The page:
First, a huge THANK YOU to Jason Goff of The Game 92.9 Atlanta and Dan Bernstein of 670 The Score Chicago for re-tweeting separate posts of mine from yesterday (specifically, how teams that begin the year 12-1 end up and various miscues that baseball teams make). They drove traffic to this blog to all-time highs (by a SIGNIFICANT margin), and I appreciate that. For anyone reading this blog as a result of that, I hope that my content keeps you coming back, because I strive to measure and discuss things that are not readily found in other places.
In yesterday's Padres-Dodgers game, the Padres left 12 runners on base and the Dodgers 14. This seemed like a large combined number to me, and by using the Play Index feature at baseball-reference.com, I checked it out. What follows is NOT PERFECT (for reasons that would bore almost anyone), but to the best I could determine, these are the games in both teams left at least 13 runners on base since 1916:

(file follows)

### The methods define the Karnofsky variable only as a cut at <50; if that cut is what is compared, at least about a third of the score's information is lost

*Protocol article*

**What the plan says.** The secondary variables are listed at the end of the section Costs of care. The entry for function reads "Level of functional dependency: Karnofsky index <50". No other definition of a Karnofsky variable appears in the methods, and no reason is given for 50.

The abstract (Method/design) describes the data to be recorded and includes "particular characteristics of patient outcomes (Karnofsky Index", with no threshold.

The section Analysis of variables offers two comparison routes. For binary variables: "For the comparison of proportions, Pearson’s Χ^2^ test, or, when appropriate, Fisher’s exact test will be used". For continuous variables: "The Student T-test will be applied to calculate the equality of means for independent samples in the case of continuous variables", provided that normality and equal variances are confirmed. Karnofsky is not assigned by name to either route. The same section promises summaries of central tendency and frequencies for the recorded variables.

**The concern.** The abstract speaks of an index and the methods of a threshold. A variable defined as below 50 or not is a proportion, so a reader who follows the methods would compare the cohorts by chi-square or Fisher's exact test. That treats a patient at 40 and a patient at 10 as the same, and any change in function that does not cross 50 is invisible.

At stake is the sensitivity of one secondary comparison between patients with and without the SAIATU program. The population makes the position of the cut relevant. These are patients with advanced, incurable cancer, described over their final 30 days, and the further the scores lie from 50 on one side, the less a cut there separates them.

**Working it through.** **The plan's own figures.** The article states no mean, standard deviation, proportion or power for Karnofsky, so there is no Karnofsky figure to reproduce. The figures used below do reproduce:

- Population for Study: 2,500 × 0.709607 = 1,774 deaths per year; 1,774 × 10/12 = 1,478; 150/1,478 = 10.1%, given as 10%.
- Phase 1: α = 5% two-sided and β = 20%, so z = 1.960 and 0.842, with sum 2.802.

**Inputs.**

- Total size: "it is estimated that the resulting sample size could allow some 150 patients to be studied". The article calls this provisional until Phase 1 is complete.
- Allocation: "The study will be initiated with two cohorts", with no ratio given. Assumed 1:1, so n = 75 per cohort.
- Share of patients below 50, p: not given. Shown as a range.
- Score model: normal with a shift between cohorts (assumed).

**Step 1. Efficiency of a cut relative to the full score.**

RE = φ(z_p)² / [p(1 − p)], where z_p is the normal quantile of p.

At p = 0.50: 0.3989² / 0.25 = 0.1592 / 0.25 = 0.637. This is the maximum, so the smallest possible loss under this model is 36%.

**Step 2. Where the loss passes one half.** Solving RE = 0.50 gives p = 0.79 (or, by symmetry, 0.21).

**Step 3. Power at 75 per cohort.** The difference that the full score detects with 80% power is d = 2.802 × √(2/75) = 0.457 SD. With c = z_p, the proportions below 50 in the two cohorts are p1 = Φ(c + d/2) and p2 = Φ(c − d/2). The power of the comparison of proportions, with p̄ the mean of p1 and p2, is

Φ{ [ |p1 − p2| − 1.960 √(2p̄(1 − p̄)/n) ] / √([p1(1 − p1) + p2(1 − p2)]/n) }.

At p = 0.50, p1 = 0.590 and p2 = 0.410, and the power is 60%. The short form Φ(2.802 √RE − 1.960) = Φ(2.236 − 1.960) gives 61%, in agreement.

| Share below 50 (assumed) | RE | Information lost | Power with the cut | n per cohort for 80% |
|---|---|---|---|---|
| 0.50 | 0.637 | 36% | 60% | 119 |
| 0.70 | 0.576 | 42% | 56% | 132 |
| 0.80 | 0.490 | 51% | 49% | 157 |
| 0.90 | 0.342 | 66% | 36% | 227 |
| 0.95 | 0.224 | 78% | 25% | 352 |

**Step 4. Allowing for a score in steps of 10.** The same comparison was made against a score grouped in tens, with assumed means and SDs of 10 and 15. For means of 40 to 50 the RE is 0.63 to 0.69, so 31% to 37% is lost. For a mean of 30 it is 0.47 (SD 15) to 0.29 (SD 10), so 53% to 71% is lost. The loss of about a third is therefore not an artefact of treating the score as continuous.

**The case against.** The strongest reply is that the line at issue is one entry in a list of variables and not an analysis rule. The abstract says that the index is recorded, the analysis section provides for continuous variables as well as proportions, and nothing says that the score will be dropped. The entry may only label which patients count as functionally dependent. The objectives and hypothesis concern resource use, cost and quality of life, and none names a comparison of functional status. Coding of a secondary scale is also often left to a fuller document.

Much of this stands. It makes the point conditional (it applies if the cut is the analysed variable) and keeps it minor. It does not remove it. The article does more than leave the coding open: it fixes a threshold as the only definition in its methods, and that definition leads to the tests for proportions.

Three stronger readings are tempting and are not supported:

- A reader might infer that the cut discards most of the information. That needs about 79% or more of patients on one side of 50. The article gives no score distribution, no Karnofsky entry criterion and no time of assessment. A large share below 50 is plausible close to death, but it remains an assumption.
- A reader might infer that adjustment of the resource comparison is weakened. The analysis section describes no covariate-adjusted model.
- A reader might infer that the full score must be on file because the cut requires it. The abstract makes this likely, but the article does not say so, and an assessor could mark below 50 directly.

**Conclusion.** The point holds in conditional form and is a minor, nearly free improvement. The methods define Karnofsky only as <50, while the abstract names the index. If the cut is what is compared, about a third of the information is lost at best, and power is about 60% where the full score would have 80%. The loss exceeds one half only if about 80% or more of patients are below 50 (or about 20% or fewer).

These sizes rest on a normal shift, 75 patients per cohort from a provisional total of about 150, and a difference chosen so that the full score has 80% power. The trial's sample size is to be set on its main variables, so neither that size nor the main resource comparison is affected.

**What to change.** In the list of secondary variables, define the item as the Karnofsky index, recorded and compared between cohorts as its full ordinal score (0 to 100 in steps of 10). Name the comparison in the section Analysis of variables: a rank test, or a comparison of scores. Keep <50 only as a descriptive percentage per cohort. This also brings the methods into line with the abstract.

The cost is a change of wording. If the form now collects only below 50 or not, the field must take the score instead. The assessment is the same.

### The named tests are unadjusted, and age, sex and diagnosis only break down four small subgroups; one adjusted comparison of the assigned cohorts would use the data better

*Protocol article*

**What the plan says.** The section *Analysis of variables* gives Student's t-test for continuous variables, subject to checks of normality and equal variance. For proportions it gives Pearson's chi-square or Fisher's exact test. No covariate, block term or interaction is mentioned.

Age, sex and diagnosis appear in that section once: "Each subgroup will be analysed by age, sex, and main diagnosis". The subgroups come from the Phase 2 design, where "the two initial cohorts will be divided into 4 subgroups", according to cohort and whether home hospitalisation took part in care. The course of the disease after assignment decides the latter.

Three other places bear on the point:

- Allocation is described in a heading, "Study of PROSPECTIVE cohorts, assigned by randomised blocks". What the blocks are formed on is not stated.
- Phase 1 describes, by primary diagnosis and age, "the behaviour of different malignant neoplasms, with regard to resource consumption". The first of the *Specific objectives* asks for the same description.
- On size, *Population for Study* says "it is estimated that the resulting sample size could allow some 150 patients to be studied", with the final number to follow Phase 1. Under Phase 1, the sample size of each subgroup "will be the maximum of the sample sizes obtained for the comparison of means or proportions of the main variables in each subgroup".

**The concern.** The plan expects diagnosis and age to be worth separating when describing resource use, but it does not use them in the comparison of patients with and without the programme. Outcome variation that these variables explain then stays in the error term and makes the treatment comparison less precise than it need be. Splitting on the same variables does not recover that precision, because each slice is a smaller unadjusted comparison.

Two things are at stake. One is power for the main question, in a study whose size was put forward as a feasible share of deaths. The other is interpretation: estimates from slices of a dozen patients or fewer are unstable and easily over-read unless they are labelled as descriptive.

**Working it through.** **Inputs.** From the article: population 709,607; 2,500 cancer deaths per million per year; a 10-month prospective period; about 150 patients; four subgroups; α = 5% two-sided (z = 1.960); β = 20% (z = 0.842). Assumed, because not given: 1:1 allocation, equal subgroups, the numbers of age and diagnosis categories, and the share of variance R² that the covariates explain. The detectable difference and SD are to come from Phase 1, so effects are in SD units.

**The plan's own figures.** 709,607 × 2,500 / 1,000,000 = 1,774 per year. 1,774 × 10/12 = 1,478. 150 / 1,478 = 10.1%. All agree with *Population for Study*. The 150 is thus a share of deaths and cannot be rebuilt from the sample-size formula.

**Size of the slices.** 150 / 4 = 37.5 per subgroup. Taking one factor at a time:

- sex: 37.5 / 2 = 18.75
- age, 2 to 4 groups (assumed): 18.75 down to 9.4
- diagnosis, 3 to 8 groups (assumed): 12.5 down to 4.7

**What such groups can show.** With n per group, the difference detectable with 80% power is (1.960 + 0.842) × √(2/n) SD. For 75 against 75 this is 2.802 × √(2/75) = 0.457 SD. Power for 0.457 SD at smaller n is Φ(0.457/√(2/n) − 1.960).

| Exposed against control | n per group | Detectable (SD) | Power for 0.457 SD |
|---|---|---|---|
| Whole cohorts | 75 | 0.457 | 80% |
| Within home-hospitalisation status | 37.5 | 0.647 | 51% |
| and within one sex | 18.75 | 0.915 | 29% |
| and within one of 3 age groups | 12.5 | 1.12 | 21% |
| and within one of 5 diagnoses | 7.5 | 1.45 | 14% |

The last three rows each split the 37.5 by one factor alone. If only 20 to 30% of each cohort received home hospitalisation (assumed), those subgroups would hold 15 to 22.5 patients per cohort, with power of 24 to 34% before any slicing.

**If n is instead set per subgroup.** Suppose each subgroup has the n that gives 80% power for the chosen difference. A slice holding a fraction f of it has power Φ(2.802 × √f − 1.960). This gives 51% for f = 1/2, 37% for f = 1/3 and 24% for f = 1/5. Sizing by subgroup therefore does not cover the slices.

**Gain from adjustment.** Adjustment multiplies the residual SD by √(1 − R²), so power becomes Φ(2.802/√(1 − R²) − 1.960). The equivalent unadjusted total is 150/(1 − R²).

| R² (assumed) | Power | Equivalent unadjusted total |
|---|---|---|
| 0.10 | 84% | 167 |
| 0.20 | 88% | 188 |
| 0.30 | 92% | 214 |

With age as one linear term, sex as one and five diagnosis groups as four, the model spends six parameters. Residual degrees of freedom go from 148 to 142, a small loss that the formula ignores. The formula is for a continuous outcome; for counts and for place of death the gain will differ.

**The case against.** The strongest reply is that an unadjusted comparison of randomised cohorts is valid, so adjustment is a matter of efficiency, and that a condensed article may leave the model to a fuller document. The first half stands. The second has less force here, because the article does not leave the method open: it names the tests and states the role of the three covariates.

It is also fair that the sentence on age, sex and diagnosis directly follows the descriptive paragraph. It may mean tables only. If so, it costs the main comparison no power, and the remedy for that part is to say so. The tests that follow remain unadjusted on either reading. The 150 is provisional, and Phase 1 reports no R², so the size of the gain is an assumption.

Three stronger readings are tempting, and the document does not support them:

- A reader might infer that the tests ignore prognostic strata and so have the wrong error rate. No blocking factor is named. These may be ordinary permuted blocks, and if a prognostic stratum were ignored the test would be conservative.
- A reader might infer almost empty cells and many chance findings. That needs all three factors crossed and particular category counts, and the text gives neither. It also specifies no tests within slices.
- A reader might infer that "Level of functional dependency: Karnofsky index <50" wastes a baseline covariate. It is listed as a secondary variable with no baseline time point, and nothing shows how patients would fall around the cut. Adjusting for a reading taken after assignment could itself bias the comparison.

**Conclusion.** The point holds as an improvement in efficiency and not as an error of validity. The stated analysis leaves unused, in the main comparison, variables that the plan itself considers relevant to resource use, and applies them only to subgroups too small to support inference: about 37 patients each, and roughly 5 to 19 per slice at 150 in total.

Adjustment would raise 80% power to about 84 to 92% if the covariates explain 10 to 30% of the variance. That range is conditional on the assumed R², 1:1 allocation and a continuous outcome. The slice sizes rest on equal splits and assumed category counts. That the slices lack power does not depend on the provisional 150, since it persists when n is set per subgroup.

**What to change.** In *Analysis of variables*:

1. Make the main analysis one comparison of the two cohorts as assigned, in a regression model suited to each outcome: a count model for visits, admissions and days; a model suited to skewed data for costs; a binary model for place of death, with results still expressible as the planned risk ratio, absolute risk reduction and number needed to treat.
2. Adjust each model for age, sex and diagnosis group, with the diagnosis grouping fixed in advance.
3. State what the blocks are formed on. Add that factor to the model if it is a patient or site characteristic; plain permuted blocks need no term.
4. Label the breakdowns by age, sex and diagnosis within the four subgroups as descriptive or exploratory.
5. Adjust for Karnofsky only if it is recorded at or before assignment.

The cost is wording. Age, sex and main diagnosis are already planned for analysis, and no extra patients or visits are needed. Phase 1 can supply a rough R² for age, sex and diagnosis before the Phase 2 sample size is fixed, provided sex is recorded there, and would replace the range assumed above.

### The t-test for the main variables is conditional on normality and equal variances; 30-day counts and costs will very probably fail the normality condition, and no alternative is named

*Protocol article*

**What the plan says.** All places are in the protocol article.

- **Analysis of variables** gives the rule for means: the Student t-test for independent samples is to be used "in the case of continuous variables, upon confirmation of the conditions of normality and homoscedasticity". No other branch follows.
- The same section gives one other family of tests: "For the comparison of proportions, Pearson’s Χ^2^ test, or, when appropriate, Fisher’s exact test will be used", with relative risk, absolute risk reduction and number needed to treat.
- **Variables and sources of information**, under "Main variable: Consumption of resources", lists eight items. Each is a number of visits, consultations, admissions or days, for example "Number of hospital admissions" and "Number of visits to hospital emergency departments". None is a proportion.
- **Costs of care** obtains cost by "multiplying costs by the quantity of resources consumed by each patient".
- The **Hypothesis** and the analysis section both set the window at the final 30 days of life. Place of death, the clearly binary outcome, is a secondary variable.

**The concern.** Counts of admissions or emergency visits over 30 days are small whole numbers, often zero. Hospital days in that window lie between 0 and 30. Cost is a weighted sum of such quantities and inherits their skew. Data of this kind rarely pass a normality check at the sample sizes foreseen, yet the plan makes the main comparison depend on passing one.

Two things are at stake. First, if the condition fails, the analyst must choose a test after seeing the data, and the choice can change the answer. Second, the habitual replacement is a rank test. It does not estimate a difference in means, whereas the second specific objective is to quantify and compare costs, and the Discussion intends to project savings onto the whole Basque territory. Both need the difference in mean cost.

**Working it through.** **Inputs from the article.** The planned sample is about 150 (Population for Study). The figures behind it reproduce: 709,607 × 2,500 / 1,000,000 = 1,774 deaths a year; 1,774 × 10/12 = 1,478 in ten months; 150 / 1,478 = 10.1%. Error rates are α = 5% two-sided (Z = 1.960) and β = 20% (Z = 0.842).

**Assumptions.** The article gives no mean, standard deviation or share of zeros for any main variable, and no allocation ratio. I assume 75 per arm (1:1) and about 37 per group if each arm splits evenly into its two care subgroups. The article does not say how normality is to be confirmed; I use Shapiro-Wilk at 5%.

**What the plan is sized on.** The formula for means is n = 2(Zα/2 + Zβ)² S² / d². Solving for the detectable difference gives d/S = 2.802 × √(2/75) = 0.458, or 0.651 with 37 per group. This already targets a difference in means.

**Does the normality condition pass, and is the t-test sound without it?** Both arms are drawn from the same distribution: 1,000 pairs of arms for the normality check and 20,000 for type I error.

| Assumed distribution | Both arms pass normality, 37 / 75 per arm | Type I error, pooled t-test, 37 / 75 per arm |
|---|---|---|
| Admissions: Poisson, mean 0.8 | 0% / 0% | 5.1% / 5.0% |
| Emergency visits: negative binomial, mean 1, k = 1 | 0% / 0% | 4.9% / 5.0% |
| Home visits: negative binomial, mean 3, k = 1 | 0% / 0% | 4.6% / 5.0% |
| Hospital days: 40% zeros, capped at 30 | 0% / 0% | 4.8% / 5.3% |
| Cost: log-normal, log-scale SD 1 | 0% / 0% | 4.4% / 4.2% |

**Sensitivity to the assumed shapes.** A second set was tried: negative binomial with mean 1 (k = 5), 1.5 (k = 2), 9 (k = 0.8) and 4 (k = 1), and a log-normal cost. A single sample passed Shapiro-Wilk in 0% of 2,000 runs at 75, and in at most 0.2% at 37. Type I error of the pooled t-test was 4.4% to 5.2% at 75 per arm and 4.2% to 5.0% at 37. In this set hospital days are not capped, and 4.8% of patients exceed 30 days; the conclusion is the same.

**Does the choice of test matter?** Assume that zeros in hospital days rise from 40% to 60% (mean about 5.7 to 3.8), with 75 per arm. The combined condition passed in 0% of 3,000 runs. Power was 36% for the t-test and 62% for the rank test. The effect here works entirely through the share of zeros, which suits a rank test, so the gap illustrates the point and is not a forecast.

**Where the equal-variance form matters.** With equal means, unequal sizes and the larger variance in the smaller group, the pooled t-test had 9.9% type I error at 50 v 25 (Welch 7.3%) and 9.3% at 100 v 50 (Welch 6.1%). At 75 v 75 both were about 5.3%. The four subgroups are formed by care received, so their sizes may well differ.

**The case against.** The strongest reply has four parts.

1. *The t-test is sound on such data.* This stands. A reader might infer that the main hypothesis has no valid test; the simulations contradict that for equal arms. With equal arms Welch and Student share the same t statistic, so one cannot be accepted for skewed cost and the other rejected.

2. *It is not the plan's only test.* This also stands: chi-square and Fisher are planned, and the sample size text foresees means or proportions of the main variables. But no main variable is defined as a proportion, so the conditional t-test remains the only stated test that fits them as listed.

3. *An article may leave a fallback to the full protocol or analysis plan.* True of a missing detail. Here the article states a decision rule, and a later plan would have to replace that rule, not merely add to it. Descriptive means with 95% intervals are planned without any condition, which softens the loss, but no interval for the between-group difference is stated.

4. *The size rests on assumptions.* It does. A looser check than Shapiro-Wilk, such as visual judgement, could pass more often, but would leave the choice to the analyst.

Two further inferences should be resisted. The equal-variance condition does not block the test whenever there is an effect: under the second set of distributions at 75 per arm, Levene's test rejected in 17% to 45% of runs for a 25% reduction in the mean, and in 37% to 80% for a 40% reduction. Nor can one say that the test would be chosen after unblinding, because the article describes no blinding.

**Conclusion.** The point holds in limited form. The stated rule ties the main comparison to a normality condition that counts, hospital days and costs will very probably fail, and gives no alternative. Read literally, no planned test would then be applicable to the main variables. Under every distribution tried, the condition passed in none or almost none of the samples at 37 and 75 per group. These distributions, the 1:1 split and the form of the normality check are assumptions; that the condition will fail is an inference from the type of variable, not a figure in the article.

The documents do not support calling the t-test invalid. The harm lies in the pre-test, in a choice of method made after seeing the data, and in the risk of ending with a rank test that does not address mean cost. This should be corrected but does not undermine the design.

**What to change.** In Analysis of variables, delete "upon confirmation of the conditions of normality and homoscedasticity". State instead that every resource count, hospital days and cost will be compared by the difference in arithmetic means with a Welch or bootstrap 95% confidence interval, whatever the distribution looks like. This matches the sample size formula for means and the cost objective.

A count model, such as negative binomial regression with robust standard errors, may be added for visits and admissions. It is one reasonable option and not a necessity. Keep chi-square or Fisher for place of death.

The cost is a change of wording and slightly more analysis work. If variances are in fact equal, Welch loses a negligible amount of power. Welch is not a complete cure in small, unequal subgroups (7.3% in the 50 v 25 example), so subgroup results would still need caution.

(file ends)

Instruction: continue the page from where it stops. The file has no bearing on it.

All scores are given in terms of the Team column (for example, Oakland beat the LA Angels 11-5 in the first line), and tLOB is the team's LOB and oLOB is the opponent's LOB. This is a total of 24 games, which isn't many in a 96+ year time span.
A couple of oddball moments stuck out:
Yes, in two games of a double-header, the White Sox left 14 and 15 runners on base, respectively. It clearly had a deleterious effect since they swept the Browns.
Two separate days less than a month apart, and the teams apparently had a bad case of the LOBS. I just found the clustering interesting.
The LOB is a mixed bag, like a GDP--it's not necessarily a good thing (like in the game in the first table where the White Sox lost 14-0 while stranding 13 runners), but it can also be a marker of offensive output. I make no grand pronouncements, merely show the data.